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regarding disadvantaged target groups, young people, and the ‘intersection’ of these two.

4.1 The big misconception: ALMPs are more effective for disadvantaged groups Let us first consider the effects for the job-seekers in question at micro level. These effects are usually measured in terms of outflow rates from unemployment, or of wage rates or incomes. "Gross outflow rates" (as observed in bivariate analyses, i.e., without correction for the profile of the participants) argue against the disadvantaged groups: after participation, the long-term unemployed, the low-skilled, women and ethnic minorities still have lower outflow rates than stronger participants (the short-term unemployed, the better educated, etc.). However, the "net outflow effect", i.e., the increase of outflow rates attributable to participation is greater for the disadvantaged participant than for the average job-seeker (see, for European countries Axelsson, 1989; Bollens & Hooge 1996; de Koning, 1996; Gravesteijn-Ligthelm et al., 1995; Hofbauer & Dadzio, 1987; Raaum & Torp, 1996; Van der Burgh & Bavinck, 1995). This general tendency has also been observed outside Europe in the study by Friedlander et al. (1997). Where a difference is made according to age groups, the findings are rather mixed: young people derive now more, now less profit from ALMPs. Few studies investigate the cross-effects of age and other group characteristics: they report quite a strong net effect among disadvantaged youth (Hofbauer & Dadzio, 1987; Korpi, 1992).

4.2 Insignificant macro-effects? There is heated debate as to the effect of ALMPs at macrolevel. Attention has tended to focus on the unwanted side-effects, such as deadweight, substitution and displacement effects (see, inter alios, Fay, 1996). The increased outflow opportunities of one group are in fact partially offset by the lower employment opportunities of other groups. The net macro-effect for recruitment subsidies in particular is estimated at "only" 10 to 20% (or even less) of the gross effect. Two important comments must be made in this connection. *

First, there are various reasons to assume that the deadweight effects are smaller for programmes that selectively target the weakest groups. We are, after all, dealing with groups that would hardly stand a chance without government assistance (Bassi & Ashenfelter, 1986; OECD, 1993). As for substitution effects, the picture, in our opinion, is less clear: low and average qualified job-seekers are relatively more numerous and thus enter more readily into competition with each other (Nicaise & Bollens, 1998). Substitution can be avoided to the extent that ALMPs are focused on the bottleneck vacancies in the labour market.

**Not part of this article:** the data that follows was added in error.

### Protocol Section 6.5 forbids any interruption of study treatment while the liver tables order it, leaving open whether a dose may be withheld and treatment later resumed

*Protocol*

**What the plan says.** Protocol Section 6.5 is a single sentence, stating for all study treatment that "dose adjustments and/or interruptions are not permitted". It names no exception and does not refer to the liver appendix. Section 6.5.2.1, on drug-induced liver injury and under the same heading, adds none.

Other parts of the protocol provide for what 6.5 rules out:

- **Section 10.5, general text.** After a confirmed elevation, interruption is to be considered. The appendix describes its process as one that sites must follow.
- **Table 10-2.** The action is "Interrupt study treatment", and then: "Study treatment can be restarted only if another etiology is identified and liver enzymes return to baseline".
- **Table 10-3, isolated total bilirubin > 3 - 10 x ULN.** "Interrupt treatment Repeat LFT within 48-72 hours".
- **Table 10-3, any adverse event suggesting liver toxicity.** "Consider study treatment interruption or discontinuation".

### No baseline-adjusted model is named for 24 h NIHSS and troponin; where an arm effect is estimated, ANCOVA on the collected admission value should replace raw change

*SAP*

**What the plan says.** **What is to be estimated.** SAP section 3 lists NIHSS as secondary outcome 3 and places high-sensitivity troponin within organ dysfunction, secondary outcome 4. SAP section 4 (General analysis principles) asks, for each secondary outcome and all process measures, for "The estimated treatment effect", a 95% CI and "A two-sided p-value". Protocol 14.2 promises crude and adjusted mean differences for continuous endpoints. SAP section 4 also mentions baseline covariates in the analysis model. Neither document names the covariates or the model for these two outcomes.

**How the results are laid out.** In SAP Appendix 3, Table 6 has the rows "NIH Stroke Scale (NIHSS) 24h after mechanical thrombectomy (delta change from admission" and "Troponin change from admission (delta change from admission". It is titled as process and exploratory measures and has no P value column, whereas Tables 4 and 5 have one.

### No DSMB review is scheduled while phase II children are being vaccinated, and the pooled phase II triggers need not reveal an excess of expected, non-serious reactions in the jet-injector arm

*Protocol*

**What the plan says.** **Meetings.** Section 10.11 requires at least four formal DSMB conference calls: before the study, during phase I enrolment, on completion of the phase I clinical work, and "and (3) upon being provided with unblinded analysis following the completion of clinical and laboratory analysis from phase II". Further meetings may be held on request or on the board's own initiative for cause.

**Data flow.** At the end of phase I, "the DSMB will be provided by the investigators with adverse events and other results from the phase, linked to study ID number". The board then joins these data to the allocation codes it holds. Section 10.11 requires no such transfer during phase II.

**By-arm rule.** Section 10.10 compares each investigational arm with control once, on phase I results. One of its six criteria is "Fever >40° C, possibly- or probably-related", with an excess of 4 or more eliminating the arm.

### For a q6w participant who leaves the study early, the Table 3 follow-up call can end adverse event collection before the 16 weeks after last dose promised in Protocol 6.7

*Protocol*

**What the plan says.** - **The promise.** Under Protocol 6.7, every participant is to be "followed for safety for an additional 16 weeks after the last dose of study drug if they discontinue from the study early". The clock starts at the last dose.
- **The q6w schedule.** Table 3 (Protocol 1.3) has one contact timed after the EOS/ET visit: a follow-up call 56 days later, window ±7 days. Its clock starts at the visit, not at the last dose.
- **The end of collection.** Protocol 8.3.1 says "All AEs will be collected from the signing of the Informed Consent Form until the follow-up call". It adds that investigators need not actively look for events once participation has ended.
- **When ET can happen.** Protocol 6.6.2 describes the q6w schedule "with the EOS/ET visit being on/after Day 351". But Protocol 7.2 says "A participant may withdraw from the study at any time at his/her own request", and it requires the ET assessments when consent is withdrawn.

*

Second, deadweight and substitution may indeed be important parameters, but they also reflect no more than a part (that is, the negative side) of the macro-effects. Other, positive side-effects are generally overlooked, e.g., the increased

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effectiveness of the job-seeking behaviour of the unemployed persons concerned can be expected to result in wage moderation effects (which have actually been measured by the OECD, 1993). Furthermore, the returns for the government (lower expenditure on social benefits and higher tax revenues after the intervention) should create more room for manoeuvre and thus also indirect employment. In the light of the strict European convergence policy (the Maastricht criteria), this is a not inconsiderable advantage. In short, the macro-effects of ALMPs are broader and more complex than hitherto generally assumed. Such measures could be worth the trouble even with limited net employment effects at macro-level. The ultimate criterion of judgement is, in any case, not the ratio of net to gross employment effects depicted above, but the net social costbenefit balance of the conducted policy per created job (Friedlander, 1997). This argument can be illustrated by the example of a Belgian programme for disadvantaged young people and adults. It is a (rather expensive) combination of work experience with training and counselling for welfare recipients ("Training and Employment for the Disadvantaged"). The gross transition ratio to further employment after the programme was "only" 40%, the net employment effect in comparison with the control group "hardly" 15%. However, it may reasonably be supposed that this programme sooner or later becomes profitable for the community because of the increased employability and productivity of the participants and the recovery effects for the government8. Instead of throwing the programme overboard for yielding too low employment effects, we do better to increase investment given its positive cost-benefit balance (Nicaise, 1996). The above observations thus refute the prejudices held by many - including policy makers and public employment services - that ALMP has dubious effects on the hard core of the unemployed. If ALMPs have one advantage compared with other types of employment policy (wage restraint, redistribution of employment, industrial policy, etc.), then it is in this area: they can drive back structural unemployment, the so-called NAIRU - at least, if they are selectively targeted at the most disadvantaged target groups. The theoretical foundation of this last condition is illustrated in Figures 6 and 7, where the trade-off between unemployment and inflation is depicted by a Phillips curve. It is currently assumed that this trade-off is principally determined by the numbers of "effective" job-seekers. A reduction of the number of effective job-seekers implies an upward shift along the curve to the left; an increase is reflected in a shift along the curve, down to the right. Conversely, the number of hard-to-employ (or ineffective) jobseekers determines the lie of the entire curve: a fall in the numbers shifts the whole curve over to the left, an increase to the right. Point A is the point of departure for both figures.